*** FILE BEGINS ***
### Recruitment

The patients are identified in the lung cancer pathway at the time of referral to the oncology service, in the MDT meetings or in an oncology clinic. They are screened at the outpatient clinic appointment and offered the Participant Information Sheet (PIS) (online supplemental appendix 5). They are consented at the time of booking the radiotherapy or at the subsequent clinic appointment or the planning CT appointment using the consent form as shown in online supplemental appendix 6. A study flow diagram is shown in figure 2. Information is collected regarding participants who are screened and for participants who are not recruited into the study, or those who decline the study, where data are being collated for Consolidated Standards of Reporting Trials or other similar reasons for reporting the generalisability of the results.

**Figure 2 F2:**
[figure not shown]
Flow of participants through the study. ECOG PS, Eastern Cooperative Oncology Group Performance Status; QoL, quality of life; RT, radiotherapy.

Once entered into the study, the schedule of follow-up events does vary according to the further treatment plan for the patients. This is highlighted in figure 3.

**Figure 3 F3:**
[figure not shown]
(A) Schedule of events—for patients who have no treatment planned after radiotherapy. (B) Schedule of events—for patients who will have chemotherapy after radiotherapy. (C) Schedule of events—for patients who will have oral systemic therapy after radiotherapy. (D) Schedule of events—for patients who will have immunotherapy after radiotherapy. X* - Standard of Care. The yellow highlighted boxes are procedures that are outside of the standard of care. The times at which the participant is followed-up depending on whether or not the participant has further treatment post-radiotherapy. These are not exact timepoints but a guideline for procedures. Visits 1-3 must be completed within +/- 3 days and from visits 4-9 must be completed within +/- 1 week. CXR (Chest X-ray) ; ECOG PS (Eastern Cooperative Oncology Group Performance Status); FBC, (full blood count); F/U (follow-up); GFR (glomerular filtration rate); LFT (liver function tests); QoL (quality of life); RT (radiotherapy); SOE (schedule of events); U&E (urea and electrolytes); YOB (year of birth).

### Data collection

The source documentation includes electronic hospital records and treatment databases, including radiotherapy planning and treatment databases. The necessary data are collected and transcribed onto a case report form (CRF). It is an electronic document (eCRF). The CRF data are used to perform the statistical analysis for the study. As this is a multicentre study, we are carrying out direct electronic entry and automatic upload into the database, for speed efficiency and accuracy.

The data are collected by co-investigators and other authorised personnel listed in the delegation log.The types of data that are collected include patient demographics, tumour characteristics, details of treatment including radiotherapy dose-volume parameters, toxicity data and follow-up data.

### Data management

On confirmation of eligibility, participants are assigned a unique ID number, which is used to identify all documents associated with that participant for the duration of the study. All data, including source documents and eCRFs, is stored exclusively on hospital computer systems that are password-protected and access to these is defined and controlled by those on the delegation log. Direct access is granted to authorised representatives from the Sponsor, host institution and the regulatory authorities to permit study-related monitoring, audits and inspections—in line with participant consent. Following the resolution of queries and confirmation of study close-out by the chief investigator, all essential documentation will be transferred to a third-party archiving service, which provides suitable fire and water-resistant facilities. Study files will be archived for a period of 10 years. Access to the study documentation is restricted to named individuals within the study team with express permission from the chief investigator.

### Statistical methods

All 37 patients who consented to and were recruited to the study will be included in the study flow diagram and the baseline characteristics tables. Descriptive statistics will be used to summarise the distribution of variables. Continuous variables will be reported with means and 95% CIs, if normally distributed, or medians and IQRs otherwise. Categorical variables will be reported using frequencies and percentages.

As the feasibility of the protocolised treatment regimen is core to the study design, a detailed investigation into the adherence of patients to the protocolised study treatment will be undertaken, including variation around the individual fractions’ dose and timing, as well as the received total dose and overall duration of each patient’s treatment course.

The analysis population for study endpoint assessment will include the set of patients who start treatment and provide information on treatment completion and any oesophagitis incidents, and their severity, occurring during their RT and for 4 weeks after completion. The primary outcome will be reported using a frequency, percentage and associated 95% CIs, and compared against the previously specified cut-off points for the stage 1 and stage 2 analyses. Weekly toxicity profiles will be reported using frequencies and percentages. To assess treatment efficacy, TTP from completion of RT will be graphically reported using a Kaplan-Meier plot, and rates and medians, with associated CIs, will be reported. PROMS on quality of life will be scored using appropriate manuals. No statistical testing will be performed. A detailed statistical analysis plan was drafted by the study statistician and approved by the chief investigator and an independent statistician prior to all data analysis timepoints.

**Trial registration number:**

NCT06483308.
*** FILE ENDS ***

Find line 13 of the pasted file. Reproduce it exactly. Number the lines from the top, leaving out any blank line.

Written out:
### Data management